Be sure to sanitize tools regularly to halt the spread of disease from one plant to another

Image result for washing gardening tools

By Kate Russell

Plants may not have an active immune system, but that doesn’t mean they just roll over and take whatever hits them. When pathogens strike, plants can respond in two different ways: they use structures and chemicals already in place, and they can make changes when a pathogen is sensed.

Just as our skin blocks many pathogens from entry, a plant’s skin, or epidermis, does the same thing. That’s why insect feeding and mechanical damage can increase the chance of a disease taking hold — the plant’s first line of defense has been breached.

Plant cell walls also block viruses, bacteria, and fungi. Unlike our human immune system, which uses white blood cells to actively hunt down and destroy invaders, plant cells have antimicrobial defenses built right in.

These defenses take the form of saponins, glucosides, and antimicrobial proteins. Enzyme inhibitors can also stop some pathogens from feeding on the plant. Plants also have chemicals that can neutralize toxins created by a pathogen. Finally, receptors can recognize a pathogen and alert the plant to take further action.

Once a pathogen is recognized, cell walls are reinforced and defensive chemicals, such as hydrogen peroxide, as well as those enzymes and proteins, are manufactured.

In some cases, plants have evolved a behavior called a ‘hypersensitive response’ in which the tissue surrounding an infection is killed off, to block further infection to neighboring cells.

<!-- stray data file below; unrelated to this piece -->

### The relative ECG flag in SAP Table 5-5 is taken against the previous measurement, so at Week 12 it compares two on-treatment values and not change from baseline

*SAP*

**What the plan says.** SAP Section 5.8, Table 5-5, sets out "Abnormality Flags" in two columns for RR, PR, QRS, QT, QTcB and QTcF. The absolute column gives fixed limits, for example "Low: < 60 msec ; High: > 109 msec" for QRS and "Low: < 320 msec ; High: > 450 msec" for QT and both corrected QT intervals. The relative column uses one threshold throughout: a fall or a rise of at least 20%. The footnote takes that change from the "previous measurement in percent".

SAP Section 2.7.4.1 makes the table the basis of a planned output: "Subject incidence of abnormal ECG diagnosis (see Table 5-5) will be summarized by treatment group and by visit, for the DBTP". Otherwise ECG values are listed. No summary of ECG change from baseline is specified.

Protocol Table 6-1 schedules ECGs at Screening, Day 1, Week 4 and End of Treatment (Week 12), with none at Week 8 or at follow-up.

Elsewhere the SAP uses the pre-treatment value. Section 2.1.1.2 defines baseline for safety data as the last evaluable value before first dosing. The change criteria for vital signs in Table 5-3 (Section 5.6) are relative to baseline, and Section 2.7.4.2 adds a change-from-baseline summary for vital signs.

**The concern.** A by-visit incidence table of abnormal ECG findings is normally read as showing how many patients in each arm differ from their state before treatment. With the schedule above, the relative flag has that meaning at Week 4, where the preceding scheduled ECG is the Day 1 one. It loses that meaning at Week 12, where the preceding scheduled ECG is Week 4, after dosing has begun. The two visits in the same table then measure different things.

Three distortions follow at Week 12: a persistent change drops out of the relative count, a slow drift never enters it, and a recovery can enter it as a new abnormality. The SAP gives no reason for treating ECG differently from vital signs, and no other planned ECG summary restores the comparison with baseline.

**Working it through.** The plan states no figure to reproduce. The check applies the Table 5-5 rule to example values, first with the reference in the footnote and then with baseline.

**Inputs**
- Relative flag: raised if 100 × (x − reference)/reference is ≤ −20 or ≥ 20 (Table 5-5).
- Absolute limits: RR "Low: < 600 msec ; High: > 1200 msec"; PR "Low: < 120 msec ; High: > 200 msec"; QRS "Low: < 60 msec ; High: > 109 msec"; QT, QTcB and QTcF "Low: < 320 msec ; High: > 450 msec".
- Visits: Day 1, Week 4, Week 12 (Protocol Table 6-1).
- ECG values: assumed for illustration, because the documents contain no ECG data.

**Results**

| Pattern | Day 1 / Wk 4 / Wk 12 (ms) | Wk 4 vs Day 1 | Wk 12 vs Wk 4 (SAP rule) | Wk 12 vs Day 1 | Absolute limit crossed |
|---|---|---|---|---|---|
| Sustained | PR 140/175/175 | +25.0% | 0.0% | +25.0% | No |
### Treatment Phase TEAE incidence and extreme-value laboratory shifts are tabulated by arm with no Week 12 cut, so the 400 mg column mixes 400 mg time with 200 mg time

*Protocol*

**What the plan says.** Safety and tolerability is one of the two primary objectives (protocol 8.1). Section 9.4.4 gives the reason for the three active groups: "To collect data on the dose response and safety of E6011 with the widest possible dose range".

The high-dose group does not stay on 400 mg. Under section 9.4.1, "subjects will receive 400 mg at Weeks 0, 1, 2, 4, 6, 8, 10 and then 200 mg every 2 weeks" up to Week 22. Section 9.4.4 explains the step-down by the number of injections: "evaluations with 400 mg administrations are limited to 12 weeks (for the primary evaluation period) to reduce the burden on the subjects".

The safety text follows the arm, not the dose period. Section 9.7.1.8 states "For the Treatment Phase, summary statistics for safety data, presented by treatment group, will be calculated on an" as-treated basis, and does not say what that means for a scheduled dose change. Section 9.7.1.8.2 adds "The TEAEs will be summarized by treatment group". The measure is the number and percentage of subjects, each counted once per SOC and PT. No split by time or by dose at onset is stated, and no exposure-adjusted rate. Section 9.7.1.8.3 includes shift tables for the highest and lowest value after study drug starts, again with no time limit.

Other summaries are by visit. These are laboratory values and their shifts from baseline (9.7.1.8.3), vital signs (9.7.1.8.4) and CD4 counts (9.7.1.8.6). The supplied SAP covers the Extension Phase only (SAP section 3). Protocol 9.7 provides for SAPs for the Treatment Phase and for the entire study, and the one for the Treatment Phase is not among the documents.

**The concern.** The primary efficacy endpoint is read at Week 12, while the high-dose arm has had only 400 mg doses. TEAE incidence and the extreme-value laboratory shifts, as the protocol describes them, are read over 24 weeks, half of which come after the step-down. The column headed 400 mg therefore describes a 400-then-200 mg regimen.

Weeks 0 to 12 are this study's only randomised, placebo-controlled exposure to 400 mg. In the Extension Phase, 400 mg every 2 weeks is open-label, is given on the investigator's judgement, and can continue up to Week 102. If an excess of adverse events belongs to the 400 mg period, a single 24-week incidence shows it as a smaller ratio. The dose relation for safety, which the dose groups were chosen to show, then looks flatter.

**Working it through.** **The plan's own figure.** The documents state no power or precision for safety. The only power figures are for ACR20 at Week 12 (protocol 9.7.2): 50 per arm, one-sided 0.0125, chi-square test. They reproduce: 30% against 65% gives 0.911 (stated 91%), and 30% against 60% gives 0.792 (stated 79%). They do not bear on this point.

Rather than treating a disease after it occurs, it is far easier to grow plants that have built-in defenses. This reduces the need for pesticides and fungicides.

When shopping for plants, look at the plant label to see if that particular variety is resistant to diseases that tend to appear in your garden. Plant labels use the following codes to designate specific disease resistances:

A – Alternaria stem canker

F – Fusarium wilt

N – Nematodes

T – Tobacco mosaic virus (TMV)

S – Stemphylium gray leaf spot

V – Verticillium wilt

So, if you see a plant label with the letters, V, F, and N on it, that particular plant is resistant against verticillium wilt, fusarium wilt, and nematodes. This does not mean the plant is guaranteed to not get these diseases, but it does mean the chances are significantly lower.

You can help your plants fight disease by selecting resistant varieties, spacing your plants properly, employing crop rotation, and providing an adequate amount of water and nutrients.

Also, be sure to sanitize your tools regularly, to halt the spread of disease from one plant to another.

Kate Russell is a UCCE Master Gardener in Santa Clara County. For more information, visit mgsantaclara.ucanr.edu or call (408) 282-3105 between 9:30 a.m. and 12:30 p.m. Monday through Friday.

Follow us

Kate Russell

Kate Russell is a UCCE Master Gardener of Santa Clara County. She wrote this for Morgan Hill Life. Visit the website www.mgsantaclara.ucanr.edu
Kate Russell
Follow us